Civil Liberties

Torture May Not Be So Bad When You're Using the Bamboo Splinters, Obama Administration Decides


Marathon Man

Like so many other things Barack Obama thought were so terrible about his predecessor in office—war in Iraq, executive orders, lack of transparency—he may have decided that torture isn't so bad when you're on the delivering end. Having inherited the collector's edition bamboo splinter set (with user's manual!), the administration, reports the New York Times, sees no reason to let it gather dust. So it's considering airing out the old regime's legal justifications for extracting information under duress.

Writes Charlie Savage for the Times:

WASHINGTON — When the Bush administration revealed in 2005 that it was secretly interpreting a treaty ban on "cruel, inhuman or degrading treatment" as not applying to C.I.A. and military prisons overseas, Barack Obama, then a newly elected Democratic senator from Illinois, joined in a bipartisan protest.

Mr. Obama supported legislation to make it clear that American officials were legally barred from using cruelty anywhere in the world. And in a Senate speech, he said enacting such a statute "acknowledges and confirms existing obligations" under the treaty, the United Nations Convention Against Torture.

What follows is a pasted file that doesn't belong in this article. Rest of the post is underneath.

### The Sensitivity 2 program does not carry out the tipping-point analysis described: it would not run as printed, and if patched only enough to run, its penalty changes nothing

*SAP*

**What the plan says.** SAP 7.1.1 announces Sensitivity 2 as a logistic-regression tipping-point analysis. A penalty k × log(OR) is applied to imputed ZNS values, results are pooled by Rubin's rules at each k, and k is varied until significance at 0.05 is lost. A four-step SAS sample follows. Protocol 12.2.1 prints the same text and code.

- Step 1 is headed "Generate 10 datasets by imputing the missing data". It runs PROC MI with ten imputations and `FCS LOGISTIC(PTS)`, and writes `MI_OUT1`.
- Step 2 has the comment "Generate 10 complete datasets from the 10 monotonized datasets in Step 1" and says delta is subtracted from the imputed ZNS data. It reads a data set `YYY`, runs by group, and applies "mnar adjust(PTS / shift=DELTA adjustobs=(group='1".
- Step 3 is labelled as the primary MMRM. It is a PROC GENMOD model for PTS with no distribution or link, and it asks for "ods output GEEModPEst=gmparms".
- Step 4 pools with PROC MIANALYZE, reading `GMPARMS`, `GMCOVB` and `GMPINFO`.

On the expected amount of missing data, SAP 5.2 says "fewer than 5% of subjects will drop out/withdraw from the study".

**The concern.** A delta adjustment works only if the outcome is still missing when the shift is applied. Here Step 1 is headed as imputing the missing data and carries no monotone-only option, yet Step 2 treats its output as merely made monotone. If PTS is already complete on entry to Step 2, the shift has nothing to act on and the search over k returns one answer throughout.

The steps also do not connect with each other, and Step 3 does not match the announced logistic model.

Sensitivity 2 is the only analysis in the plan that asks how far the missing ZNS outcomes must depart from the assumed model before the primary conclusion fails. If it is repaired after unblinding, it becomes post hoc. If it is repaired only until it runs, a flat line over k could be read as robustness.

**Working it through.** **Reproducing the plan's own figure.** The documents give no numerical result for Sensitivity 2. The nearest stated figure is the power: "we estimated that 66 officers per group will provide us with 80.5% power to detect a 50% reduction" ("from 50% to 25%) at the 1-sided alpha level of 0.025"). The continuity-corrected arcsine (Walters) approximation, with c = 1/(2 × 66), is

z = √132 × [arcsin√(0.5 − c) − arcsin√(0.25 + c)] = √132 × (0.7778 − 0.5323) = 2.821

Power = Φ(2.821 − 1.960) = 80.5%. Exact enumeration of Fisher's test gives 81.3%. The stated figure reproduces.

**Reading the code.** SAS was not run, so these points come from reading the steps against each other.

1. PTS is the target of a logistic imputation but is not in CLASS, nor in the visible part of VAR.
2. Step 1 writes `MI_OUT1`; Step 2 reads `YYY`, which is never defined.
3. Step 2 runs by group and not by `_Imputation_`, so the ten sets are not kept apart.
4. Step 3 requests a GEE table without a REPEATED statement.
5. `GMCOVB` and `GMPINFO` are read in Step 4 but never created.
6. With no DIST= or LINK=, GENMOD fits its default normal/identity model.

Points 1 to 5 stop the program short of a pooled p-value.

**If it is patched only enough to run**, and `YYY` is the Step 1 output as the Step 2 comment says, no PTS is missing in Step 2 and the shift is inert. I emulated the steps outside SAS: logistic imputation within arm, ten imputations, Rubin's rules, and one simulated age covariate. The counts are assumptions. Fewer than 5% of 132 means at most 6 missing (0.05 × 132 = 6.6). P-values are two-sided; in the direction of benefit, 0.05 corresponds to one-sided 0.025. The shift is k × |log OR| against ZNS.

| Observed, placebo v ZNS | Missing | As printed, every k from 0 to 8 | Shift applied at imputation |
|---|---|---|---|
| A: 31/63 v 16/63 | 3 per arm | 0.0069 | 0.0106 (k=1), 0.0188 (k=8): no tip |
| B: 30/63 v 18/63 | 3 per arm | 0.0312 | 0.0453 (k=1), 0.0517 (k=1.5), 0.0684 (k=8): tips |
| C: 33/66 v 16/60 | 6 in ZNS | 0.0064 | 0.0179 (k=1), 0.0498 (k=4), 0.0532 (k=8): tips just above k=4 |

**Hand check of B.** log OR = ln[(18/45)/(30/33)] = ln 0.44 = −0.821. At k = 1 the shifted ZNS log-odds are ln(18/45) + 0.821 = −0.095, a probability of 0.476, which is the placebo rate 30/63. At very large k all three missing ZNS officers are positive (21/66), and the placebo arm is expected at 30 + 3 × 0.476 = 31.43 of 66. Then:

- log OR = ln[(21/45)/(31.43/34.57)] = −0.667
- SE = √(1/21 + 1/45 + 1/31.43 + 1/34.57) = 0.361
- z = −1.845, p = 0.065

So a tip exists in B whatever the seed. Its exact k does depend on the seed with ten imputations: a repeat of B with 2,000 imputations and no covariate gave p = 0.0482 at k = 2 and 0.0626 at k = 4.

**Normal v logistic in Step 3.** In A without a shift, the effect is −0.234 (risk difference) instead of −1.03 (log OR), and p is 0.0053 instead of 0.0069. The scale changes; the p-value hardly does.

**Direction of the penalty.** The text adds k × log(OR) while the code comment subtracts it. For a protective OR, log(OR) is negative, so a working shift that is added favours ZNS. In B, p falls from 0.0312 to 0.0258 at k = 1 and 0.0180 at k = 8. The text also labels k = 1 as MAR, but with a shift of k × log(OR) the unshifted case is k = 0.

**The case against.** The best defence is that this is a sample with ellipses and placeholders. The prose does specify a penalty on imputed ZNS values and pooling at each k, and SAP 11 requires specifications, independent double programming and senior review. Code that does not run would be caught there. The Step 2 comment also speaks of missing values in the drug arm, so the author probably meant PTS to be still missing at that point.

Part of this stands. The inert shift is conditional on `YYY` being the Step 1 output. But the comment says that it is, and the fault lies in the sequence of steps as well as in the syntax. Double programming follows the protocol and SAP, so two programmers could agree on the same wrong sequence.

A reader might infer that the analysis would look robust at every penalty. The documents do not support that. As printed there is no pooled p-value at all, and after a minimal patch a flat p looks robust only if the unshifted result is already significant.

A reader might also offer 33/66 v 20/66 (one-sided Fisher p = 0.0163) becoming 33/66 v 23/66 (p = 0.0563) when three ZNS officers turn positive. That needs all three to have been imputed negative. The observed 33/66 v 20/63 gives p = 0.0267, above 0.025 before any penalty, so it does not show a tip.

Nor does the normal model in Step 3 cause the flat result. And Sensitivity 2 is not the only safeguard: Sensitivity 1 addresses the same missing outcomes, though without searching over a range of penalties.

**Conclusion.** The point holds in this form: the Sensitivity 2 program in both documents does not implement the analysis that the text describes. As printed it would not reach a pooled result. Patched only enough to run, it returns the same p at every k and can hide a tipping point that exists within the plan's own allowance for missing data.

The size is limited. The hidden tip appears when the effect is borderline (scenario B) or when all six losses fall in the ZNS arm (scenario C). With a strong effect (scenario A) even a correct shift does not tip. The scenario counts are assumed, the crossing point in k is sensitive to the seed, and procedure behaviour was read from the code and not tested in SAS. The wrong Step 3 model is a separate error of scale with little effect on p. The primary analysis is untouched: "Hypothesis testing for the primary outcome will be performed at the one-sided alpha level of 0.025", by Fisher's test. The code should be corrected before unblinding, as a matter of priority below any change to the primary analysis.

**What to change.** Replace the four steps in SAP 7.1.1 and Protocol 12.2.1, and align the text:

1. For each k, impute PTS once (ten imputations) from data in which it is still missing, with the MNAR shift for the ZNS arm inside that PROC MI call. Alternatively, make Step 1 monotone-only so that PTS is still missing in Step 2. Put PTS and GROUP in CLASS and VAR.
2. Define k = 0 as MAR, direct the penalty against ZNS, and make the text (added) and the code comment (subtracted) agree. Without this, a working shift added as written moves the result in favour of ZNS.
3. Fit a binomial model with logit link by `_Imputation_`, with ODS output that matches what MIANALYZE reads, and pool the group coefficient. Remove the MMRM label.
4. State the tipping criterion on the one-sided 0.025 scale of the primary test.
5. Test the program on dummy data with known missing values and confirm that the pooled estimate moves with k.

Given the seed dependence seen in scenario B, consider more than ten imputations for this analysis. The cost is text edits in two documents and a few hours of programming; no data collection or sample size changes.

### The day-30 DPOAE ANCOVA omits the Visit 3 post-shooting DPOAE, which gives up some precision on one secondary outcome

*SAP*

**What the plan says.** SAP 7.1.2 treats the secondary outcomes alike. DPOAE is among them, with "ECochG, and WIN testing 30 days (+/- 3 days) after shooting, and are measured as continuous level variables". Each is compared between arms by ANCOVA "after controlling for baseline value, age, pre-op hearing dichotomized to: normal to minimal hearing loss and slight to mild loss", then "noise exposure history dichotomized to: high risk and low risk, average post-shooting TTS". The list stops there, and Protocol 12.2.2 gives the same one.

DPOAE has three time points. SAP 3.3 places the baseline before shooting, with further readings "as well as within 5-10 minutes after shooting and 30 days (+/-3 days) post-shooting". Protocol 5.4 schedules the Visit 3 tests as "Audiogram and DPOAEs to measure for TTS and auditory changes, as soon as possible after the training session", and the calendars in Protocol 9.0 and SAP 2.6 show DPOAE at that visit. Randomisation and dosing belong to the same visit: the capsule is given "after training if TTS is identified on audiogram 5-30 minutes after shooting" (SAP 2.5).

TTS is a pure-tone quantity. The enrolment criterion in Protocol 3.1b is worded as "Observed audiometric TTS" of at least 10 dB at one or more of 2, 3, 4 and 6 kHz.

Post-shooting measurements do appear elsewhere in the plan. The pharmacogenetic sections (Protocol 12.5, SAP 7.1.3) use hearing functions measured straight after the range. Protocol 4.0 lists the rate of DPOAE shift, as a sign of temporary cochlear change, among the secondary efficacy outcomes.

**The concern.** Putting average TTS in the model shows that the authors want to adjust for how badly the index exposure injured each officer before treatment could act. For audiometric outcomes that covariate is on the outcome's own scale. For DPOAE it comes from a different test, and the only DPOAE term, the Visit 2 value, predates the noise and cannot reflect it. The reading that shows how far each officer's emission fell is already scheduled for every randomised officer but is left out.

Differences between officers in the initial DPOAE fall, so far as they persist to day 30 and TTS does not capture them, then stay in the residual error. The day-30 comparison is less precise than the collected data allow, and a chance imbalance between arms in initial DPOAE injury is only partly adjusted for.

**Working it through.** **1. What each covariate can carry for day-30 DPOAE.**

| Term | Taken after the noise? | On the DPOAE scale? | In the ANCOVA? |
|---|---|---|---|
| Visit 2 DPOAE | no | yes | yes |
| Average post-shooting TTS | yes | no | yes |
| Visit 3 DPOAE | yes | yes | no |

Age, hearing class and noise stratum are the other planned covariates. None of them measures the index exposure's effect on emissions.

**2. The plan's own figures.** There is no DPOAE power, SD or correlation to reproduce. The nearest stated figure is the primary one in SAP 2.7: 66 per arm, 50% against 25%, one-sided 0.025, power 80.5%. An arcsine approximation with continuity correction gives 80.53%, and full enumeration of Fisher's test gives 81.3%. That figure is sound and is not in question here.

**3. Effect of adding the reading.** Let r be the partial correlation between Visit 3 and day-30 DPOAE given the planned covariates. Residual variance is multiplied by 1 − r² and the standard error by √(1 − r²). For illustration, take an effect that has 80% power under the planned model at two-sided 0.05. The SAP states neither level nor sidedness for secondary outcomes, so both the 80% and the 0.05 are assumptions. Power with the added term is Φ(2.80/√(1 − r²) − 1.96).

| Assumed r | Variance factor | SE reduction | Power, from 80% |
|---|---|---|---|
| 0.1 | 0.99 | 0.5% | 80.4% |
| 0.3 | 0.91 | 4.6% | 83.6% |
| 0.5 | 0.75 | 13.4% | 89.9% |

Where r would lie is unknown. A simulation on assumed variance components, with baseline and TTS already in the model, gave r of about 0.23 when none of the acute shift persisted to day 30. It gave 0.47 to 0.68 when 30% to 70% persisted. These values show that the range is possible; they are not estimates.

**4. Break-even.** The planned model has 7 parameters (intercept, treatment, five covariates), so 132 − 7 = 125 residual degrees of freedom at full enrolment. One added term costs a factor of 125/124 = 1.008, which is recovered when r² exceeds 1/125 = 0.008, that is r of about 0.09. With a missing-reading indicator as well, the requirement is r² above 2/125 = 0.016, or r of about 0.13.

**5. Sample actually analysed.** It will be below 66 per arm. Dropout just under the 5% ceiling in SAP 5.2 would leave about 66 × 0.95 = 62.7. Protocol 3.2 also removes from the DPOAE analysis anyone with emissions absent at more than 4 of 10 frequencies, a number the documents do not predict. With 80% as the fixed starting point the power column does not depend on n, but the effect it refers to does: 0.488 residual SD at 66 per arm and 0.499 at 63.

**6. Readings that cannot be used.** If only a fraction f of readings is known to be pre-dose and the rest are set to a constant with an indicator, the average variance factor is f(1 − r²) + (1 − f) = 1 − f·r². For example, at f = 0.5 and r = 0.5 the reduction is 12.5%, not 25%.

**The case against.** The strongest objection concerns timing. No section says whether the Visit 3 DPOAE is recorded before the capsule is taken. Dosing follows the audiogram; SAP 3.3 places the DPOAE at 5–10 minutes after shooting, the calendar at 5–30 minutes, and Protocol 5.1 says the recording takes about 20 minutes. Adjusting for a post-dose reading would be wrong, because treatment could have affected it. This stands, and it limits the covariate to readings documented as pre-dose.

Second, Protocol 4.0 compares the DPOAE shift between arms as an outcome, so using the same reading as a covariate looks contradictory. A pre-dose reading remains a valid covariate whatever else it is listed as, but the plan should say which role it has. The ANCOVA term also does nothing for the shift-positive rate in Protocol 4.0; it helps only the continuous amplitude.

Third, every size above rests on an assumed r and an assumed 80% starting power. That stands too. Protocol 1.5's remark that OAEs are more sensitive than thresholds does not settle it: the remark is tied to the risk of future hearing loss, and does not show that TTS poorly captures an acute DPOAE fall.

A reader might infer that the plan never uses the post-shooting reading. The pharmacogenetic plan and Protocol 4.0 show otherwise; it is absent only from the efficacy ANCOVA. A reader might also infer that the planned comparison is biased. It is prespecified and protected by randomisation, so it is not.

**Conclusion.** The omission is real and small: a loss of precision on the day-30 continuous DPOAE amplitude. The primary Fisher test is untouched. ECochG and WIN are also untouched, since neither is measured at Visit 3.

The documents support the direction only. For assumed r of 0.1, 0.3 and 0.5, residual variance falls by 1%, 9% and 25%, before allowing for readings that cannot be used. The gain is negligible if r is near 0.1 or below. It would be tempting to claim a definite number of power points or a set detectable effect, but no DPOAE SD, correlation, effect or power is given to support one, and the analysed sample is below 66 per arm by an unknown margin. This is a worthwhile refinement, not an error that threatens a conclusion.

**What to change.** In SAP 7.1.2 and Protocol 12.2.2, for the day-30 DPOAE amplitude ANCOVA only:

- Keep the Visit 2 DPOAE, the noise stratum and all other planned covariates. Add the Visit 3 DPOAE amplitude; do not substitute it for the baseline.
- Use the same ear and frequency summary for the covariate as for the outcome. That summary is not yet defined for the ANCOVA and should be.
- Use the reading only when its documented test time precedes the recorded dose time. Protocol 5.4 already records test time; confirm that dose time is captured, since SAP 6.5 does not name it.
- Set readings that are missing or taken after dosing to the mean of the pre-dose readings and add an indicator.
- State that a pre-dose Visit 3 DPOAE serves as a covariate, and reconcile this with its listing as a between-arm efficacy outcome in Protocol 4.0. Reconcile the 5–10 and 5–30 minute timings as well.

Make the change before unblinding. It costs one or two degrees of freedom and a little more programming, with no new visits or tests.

But the Obama administration has never officially declared its position on the treaty, and now, President Obama's legal team is debating whether to back away from his earlier view. It is considering reaffirming the Bush administration's position that the treaty imposes no legal obligation on the United States to bar cruelty outside its borders, according to officials who discussed the deliberations on the condition of anonymity.

Well, at least they'll have the good grace to fly you across the border to the cooperative folks of Shitholeistan before breaking out the electrodes and water buckets. Now that's legal niceties!

Note that the president issued an executive order in 2009 formally banning the use of torture. Then, in August, he shrugged his shoulders and admitted, "we tortured some folks" in what was taken as a suggestion that this nasty stuff was no more on his watch.

But after the State Department proposed at this half-way point through the second term of an administration nominally opposed to torture to formally repudiate the Bush administration's legal rationale for the practice, it apparently occurred to administration officials that doing so would mean they'd really have to stop.

Which is awfully commitment-y for a White House that has settled so comfortably into many policies it once opposed.